"The king does like those who believe in their own strength and power, he dedicates the horn to Thor. It was the sign of the hammer that he made before drinking."

The sagas tell us more than once that a wooden statue of Thor with his hammer was to be seen in a temple dedicated to him. For instance, it is mentioned in the saga of Saint Olaf that the king asked the son of that Gudbrand, after whom the large and beautiful "Gudbrandsdal" is named, what the god-image in their temple was like. The answer was,—"It represents Thor. The god is large and hollow, and carries a hammer in his hand. Underneath there is a pedestal on which he stands when he is brought out. There is no lack of gold and silver on him."

Concerning the temple of Old Upsala, Adam of Bremen relates, (towards the end of the eleventh century), that the people there worship three gods. The mightiest of the three, Thor, sits in the middle, and on either side of him sit Odin and Frö, or "Fricco," as he is called by Adam, who is writing in Latin. Like Jupiter, Thor carries a "sceptre." Adam, misunderstanding the description he has received, transforms the hammer to a "sceptrum." Even the two brothers, Johannes and Olaus Magnus, though living some hundred years later than Adam, misunderstood what they had read or heard, and described Thor's image at Old Upsala as carrying a "sceptrum."

Other accounts show that Thor was sometimes represented as sitting in his "cart," drawn by bucks.

It is quite evident that the images were made of wood. This is also clearly shown by the descriptions we have of god-images that were burnt when Christianity was first introduced.

Several other Thor's hammers are mentioned besides those placed in the hand of his images. Saxo, for instance, tells us about King Magnus Nilsson, who fell in the battle of Fotevik in 1134, that, while he was waging war against Sweden, he despoiled a temple of remarkably heavy Thor hammers made of copper or bronze, with which the claps of thunder could be imitated, and which from olden times had been objects of worship.

It is true that Thor is now-a-days thought of merely as the god of thunder, but that he, like other gods of thunder, really was a sun god, we gather partly from the fact that he was called upon, as Adam tells us, when famine was threatening,—(it belonged to the sun god to grant a good harvest),—and partly from the peculiarly important part he played at Yule, that great festival of midwinter. The buck, Thor's sacred animal, is still of great significance at Christmastide. Many a Christmas cake, or julkuse, has even now the shape of a buck, and most of us have seen as children the fur-clad jule-buck on Christmas Eve. Formerly it was dressed up in a real buck's head, and in some parts of Scandinavia it carried a wooden hammer (!), whereby its connection with Thor becomes still more obvious.

The worship of Thor was not abolished even when Christianity, after a hard struggle, had finally conquered. Its roots were too deep to be pulled up at once,—indeed, they were so deep that much survives even until this day.

Thor experienced the same fate as many other heathen gods. He lived on partly under his own name, and partly under that of a saint. In saintly attire he moved from his hof (temple) into the Church.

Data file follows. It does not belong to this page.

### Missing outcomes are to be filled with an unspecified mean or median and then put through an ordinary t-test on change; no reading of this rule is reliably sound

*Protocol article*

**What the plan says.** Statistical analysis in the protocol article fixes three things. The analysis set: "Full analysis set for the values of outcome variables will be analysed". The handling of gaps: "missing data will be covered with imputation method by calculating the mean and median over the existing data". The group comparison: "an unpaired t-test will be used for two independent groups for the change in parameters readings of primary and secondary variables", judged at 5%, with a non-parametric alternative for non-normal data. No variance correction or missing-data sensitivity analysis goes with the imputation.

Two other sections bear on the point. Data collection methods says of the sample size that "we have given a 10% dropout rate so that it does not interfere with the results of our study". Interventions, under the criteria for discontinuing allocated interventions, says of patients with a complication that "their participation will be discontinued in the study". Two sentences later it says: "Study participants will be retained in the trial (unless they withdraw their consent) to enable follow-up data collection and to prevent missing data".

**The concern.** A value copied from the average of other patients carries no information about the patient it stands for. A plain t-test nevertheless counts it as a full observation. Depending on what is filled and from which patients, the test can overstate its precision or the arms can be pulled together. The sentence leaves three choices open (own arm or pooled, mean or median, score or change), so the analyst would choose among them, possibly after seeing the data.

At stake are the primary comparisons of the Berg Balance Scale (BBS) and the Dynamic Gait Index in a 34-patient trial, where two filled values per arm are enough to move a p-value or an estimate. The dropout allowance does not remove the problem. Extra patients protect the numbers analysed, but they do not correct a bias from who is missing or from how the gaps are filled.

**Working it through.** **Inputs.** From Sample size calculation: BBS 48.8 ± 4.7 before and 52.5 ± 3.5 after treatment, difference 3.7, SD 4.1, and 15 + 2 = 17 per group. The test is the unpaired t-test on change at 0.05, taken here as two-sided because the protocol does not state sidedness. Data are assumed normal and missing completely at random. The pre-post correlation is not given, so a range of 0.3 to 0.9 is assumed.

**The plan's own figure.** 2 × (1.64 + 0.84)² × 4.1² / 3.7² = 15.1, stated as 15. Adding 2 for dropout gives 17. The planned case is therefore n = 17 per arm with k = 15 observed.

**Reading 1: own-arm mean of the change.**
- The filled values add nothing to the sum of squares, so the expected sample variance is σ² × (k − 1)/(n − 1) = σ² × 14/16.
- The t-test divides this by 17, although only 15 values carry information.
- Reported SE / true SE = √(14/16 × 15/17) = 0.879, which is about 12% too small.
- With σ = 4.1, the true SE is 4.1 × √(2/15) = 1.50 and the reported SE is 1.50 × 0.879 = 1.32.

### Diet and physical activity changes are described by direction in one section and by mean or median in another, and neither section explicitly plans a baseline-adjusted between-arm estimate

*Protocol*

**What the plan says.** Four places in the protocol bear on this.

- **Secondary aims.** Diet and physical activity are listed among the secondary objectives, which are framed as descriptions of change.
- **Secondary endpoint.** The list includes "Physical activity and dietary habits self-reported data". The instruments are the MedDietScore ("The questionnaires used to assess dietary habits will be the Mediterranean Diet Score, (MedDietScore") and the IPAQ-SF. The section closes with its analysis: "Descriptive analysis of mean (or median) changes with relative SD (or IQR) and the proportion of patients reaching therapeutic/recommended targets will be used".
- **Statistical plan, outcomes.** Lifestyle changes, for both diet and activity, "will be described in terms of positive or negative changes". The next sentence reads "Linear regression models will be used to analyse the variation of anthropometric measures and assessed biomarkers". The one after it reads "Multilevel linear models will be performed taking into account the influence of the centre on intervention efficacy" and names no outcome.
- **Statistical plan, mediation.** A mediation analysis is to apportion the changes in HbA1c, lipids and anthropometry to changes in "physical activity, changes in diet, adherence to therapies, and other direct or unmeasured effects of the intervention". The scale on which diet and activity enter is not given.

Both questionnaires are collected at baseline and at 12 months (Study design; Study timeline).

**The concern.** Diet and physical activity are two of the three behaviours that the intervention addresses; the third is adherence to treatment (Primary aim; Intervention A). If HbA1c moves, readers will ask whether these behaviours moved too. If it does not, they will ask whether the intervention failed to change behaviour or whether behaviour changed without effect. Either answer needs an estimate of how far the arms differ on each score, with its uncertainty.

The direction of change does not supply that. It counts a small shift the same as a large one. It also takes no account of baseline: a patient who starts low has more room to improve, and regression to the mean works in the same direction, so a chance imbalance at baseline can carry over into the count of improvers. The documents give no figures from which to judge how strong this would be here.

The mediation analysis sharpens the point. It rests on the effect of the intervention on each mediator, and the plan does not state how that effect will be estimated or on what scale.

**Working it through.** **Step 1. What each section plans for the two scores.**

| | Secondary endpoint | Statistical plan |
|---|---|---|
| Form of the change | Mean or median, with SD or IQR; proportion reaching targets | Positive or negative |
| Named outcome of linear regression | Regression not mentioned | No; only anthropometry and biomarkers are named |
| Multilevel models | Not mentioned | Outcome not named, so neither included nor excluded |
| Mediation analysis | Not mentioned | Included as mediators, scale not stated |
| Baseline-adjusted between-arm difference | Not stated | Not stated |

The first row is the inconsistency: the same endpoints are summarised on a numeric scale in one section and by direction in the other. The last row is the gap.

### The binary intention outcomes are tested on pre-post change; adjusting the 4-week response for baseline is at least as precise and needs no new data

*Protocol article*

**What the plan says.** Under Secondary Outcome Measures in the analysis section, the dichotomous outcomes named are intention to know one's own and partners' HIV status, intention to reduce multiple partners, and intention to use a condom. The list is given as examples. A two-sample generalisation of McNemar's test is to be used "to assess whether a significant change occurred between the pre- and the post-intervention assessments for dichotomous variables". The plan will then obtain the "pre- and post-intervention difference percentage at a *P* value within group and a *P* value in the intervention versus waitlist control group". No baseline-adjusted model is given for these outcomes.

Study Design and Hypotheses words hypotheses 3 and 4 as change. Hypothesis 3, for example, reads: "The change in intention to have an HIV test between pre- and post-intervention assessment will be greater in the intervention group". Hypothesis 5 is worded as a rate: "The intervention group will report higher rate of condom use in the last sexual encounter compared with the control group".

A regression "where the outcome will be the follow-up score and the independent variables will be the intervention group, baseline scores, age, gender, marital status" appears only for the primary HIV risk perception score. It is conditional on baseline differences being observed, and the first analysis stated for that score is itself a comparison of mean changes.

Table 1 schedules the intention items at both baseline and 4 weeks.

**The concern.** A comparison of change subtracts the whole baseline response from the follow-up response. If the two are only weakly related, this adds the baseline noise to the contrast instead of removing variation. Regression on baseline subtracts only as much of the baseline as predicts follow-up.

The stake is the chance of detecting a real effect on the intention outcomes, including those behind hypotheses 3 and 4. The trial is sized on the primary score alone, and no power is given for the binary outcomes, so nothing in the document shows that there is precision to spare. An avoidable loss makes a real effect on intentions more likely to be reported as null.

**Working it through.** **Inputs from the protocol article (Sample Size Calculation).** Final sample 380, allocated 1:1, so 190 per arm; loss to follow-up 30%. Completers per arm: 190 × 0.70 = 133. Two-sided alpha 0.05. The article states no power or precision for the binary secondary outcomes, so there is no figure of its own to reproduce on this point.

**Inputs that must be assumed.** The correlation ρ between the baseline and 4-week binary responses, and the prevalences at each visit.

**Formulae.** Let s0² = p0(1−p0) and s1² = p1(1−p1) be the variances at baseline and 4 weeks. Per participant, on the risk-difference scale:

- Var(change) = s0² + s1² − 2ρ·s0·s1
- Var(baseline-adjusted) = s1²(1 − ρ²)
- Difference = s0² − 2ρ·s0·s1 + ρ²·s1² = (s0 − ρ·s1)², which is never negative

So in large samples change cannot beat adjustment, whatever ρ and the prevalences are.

Thor's worship was continued in the Church by that of Saint Olaf, who had the fortune to be slain with an axe at the battle of Sticklastad in 1030. That is why he is figured with an axe in his hand (Fig. 28). The people, who had always been accustomed to worship a god armed with a hammer, recognised in the image of Saint Olaf with the axe the mighty Thor. In another respect, also, the likeness was or became very great. Thor, the sun god, is described as a red-bearded man. Olaf also had, or it was imagined that he had, a red beard, and he was represented with one. Moreover, the images of Olaf and the other saints were carved in wood, just as those of the old gods had been.

The fact that the worship of Saint Olaf was not, like that of the Swedish Saint Erik, limited principally to his own country, shows that there must have been some special reason for the prominent position he occupied within the northern Church. Countless images and legends prove that Olaf was commonly worshipped, not only in Norway, but in the other northern countries,—in Finland as well as in Sweden. If the Christian Scandinavians looked upon him in the same way as their heathen ancestors had looked upon Thor, we can easily understand why it was so.

Just as people in old days believed that Thor could grant good harvests, so even in the nineteenth century they have supposed Olaf to be in possession of the same power. Stories from the south of Sweden and from Denmark tell how the peasants were wont to drag the image of Saint Olaf round the fields after the sowing. The image of Saint Olaf in Vånga church in Vestergötland was carried round in that way, in spite of vigorous protests from the clergy. The peasants had given it the name of the "corn god."

Olaf's axe has, just like Thor's hammer, been used to consecrate with, the word consecrate being here taken in its original meaning of hallowing. We have the most notable example of this use of Olaf's axe in the church close to Simrishamn in Skåne, which is called after him. The saint carries in his hand a silver axe. On Saint Olaf's day, the 29th of July, there is a great muster of people in the church. There they take the axe from the saint's hand, and rub themselves with it nine times. After every third time they replace the axe in the hand of the saint, in order to renew its strength. It is needless to point out that the numbers three and nine are sacred.